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Wednesday, July 27, 2011

What's up Wednesday

What’s up Wednesday

(a new thingy I’m trying out)

Hey everybody! How are you? I hope this finds you well. The weather is gorgeous right now! Night and day compared to last week. I have been trying to make the Suddenly Sunday posts, but my schedule has changed and I now work on Sundays. Stinky I know, but we do what we must. By the time I get home on Sunday, the last thing I want to do is stare a screen and use a mouse. It’s easier for me to do personal posts during the week, hence What’s Up Wednesday? Also, truth be told, Molly’s recent post about having an event on your blog has had me thinking, so I figured this would be a good way to kill two birds with one stone. I can either post something personal, or discuss a subject that bugs or interests me, or really just post about anything. And then when I get time again, I can go back to Suddenly Sunday, and use What’s Up Wednesday For anything my little heart desires.

So what have I been up to lately? Not much aside from reading, working, sweating and going to the gym. This weather doesn’t inspire me to do much outside of that. As for reading, I have been quite selective in what accept for I review, leading to less pressure to get books read and reviewed. Unfortunately instead of reading my own books, I ended up requesting a few from the library, and now I’m trying to get through those. Two library books didn’t work for me so I returned them quickly. I’ll do a combined DNF post on them. I also wanted to read a Classic before Labor Day for the Classic Bribe but that’s not going to happen, so now my goal is to read it by the end of the year.

I am in a “clean up” kind of mood in many aspects of my life right now: the house, my knitting, my book reading, my desk at work, etc. so with regards to reading, I’m setting a schedule for myself. For October I am going to concentrate on creepy reads and after that it will be East of Eden by Steinbeck. I WILL read this book by the end of the year. I have other books I would like to “clean up” and read until then. At least this way I will feel as though I accomplished a few of my goals for this year’s Reading Resolutions.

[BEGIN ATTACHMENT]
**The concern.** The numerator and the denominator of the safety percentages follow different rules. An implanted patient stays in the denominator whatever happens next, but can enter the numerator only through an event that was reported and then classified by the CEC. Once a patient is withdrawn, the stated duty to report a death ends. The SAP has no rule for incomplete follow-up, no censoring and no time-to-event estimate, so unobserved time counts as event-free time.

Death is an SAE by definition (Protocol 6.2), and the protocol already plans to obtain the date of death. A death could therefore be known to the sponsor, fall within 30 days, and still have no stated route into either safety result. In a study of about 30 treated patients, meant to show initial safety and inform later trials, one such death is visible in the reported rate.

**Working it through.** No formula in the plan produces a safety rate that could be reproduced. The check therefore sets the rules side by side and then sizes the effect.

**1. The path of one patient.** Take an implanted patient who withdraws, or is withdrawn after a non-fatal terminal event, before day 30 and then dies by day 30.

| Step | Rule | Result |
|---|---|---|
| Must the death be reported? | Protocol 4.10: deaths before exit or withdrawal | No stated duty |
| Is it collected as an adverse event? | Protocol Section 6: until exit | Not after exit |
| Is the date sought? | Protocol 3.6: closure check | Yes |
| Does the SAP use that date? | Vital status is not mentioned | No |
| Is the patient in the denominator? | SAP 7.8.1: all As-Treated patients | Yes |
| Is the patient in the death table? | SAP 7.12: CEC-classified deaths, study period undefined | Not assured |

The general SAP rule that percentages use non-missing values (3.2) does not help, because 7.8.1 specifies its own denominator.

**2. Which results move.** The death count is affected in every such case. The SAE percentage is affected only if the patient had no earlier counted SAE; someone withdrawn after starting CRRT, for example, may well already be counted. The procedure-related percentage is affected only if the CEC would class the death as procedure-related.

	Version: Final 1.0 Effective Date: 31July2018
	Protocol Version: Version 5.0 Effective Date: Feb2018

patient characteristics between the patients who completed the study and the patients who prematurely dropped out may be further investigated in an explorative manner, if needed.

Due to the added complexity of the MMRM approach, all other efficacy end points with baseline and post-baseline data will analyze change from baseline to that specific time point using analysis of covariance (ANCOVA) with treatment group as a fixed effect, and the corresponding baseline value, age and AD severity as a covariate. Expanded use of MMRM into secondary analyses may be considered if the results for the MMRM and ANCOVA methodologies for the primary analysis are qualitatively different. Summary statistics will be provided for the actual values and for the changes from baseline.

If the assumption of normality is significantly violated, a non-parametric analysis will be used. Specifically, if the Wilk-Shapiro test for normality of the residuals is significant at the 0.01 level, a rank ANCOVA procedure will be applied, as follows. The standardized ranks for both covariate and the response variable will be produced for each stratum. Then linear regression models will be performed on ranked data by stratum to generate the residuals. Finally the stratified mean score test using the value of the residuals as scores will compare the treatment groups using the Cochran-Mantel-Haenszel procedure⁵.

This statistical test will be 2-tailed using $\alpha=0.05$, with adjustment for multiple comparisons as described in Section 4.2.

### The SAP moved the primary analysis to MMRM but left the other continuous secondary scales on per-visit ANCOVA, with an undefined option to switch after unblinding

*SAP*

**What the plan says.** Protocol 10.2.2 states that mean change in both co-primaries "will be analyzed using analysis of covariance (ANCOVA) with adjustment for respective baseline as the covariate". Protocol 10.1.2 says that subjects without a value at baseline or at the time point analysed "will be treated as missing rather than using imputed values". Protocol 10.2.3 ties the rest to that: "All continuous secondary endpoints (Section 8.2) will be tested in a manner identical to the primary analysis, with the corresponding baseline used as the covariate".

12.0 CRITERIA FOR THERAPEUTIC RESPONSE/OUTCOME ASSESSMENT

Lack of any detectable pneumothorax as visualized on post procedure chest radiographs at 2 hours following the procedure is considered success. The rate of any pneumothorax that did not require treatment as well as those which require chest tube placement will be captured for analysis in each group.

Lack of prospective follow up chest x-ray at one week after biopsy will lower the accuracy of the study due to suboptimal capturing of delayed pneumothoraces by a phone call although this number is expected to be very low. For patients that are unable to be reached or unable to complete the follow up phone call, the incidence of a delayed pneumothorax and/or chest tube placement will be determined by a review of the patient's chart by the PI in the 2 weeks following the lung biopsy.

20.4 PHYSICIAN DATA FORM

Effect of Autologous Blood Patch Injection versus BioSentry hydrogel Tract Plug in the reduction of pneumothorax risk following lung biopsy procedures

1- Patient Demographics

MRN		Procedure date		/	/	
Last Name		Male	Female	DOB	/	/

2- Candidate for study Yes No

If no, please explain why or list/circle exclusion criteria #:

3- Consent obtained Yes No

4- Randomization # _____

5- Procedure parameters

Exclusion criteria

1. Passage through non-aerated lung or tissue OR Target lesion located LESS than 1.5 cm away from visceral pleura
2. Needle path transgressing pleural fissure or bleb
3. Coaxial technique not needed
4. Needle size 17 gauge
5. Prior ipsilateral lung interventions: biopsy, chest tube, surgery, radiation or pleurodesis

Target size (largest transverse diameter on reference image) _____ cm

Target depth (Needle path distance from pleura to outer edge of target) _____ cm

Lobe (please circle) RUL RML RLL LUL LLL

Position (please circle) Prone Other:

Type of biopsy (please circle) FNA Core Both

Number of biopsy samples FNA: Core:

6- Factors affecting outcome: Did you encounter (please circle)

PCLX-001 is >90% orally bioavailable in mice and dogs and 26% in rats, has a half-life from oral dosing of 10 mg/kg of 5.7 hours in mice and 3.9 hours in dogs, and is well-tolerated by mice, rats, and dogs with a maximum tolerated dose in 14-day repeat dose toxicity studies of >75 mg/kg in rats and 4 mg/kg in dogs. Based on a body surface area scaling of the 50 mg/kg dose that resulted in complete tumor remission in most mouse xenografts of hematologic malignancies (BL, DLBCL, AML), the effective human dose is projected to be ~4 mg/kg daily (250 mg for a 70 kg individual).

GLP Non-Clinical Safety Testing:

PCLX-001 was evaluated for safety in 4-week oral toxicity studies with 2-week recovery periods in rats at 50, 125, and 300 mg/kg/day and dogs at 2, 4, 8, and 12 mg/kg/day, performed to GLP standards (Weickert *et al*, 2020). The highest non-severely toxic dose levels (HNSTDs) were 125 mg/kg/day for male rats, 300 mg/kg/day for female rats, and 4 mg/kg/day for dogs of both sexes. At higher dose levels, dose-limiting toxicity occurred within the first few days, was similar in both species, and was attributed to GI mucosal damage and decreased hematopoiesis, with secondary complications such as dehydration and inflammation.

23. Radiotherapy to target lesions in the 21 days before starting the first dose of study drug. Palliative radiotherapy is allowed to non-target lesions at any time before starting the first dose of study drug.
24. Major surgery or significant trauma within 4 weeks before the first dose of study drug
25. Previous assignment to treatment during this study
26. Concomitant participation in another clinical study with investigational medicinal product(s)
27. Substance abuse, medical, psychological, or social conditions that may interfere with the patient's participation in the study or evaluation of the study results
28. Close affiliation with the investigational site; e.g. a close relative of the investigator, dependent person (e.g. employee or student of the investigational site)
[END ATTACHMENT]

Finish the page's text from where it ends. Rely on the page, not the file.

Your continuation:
That’s What’s Up with me right now. Next time I will try and post a picture of a knitting project I finished. I can’t get a goods photo of it, and that’s the hold up.

What’s up with you today? Anything exciting or that you want to share? Feel free to answer in the comments or leave a link.

Thursday, July 21, 2011

Guest Interview with Mina Harker, courtesy of Karen Essex, author of Dracula in Love

In Dracula in Love, a new novel by Karen Essex, Mina Harker finally comes clean about what happened between her and a certain Count. Ms. Harker agreed to a short telephone interview under the condition that she not be asked about her present identity or her life today. Here is what the vampire’s eternal muse had to say:

Q: Ms. Harker, journalists and vampire hunters have been trying to track you down for one hundred thirteen years. Why did you choose now to come out with your own—and, may I say, startlingly different—version of the story?

Ms. Harker: As you can imagine, I needed to wait until some people died, and in my circle, death can take a very long time, if it comes at all. Also, for a long time, I thought my story too outlandish for the public to accept. I did not wish to be scorned as a fantasist or attention seeker. But whereas humans once shuddered at the very notion vampires, now more and more “normal” humans are fantasizing about becoming one. The timing seemed perfect.

Besides, this is the age of the tell-all, so I am telling all; I’m just omitting the modern habit of going into rehab first. I find this need to repent for, be cured of, and then confess one’s “transgressions,” a tedious aspect of today’s culture. I prefer to keep a stiff Victorian upper lip. I am telling my story; I am not confessing it. Do you know the expression, “never complain, never explain?” My version is “never repent, never recant.”

Q: Well, I confess that I found some of your revelations surprising and shocking. You didn’t hold back on the sexual exploits, did you?